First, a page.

Marshall A. Bernstein, an eminent Philadelphia lawyer who served the Philadelphia Bar Foundation as president and trustee, and was long active in Jewish communal circles, died March 19.
The 87-year-old attorney lived in Philadelphia and Longboat Key, Fla.
Born in Melrose Park, he received a Bachelor of Arts degree from the University of Pennsylvania in 1946 and a J.D. from the University of Pennsylvania Law School in 1949. Upon graduation, he went to work with his father, Robert M. Bernstein, later becoming partner, senior trial attorney and managing partner of the firm Bernstein & Bernstein.
He was a fellow of the American College of Trial Lawyers, the International Academy of Trial Lawyers, the Pennsylvania Bar Foundation, the American Bar Foundation, the American Board of Trial Advocates and the Inner Circle of Advocates.
Among other positions, Bernstein served on the board of directors and president of the University of Pennsylvania Law Alumni Society.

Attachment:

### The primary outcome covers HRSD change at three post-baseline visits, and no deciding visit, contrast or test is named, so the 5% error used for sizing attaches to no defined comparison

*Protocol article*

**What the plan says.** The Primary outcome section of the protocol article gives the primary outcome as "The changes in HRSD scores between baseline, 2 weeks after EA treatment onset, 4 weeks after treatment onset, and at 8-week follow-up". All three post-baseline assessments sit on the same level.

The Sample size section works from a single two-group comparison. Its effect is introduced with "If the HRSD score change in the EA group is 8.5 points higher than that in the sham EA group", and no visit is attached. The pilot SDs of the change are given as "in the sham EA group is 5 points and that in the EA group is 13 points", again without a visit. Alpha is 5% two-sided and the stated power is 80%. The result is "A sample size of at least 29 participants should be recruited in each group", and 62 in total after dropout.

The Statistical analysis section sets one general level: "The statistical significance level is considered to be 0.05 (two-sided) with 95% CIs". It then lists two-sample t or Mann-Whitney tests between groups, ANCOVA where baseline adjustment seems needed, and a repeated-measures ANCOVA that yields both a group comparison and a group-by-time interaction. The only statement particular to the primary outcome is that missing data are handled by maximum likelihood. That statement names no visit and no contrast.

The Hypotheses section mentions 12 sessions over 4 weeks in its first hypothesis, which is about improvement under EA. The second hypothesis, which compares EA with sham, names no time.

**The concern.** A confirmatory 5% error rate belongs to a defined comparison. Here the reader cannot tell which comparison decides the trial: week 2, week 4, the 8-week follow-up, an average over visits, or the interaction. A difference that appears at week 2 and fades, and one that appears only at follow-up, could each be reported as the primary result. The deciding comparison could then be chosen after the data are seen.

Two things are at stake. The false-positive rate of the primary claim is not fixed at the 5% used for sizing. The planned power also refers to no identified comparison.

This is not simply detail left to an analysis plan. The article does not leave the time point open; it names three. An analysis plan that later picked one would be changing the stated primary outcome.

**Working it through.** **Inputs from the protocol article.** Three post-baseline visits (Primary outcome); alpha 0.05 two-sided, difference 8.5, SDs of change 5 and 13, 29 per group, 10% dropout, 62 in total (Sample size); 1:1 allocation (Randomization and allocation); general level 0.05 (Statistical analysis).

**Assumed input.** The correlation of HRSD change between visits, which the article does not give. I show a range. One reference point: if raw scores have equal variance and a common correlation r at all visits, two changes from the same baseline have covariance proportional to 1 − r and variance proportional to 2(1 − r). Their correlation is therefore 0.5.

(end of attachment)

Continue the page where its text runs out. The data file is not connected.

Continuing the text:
He lectured and acted as course planner for the Philadelphia, Pennsylvania, and American Bar Associations, as well as at the law schools of the University of Pennsylvania and Villanova, Delaware and Temple universities. His expertise in the area of civil litigation earned him a listing in the first through sixth editions of The Best Lawyers in America.
Among his many communal activities, he was actively involved with the Federation of Jewish Agencies (now Jewish Federation of Greater Philadelphia), where he served as a member of the Allocations, Education, Planning, Inclusions and Personnel committees; was chairman of the Committee on Federation-Synagogue Relations; and served for many years as a Trustee.
He served the Philadelphia Committee of State of Israel Bonds in a number of capacities as he did with Congregation Adath Jeshurun in Elkins Park . He established the J-CHAI (Samuel Bernstein House) in memory of his brother.
Bernstein was a voracious reader and an avid sports fan. He loved to play golf and tennis.
He is survived by his wife of 65 years, the former Gladys Bliss; two daughters, Dena Bernstein and Susan Gordon; a son, Jonathan; a sister, Deborah Silver; and five grandchildren.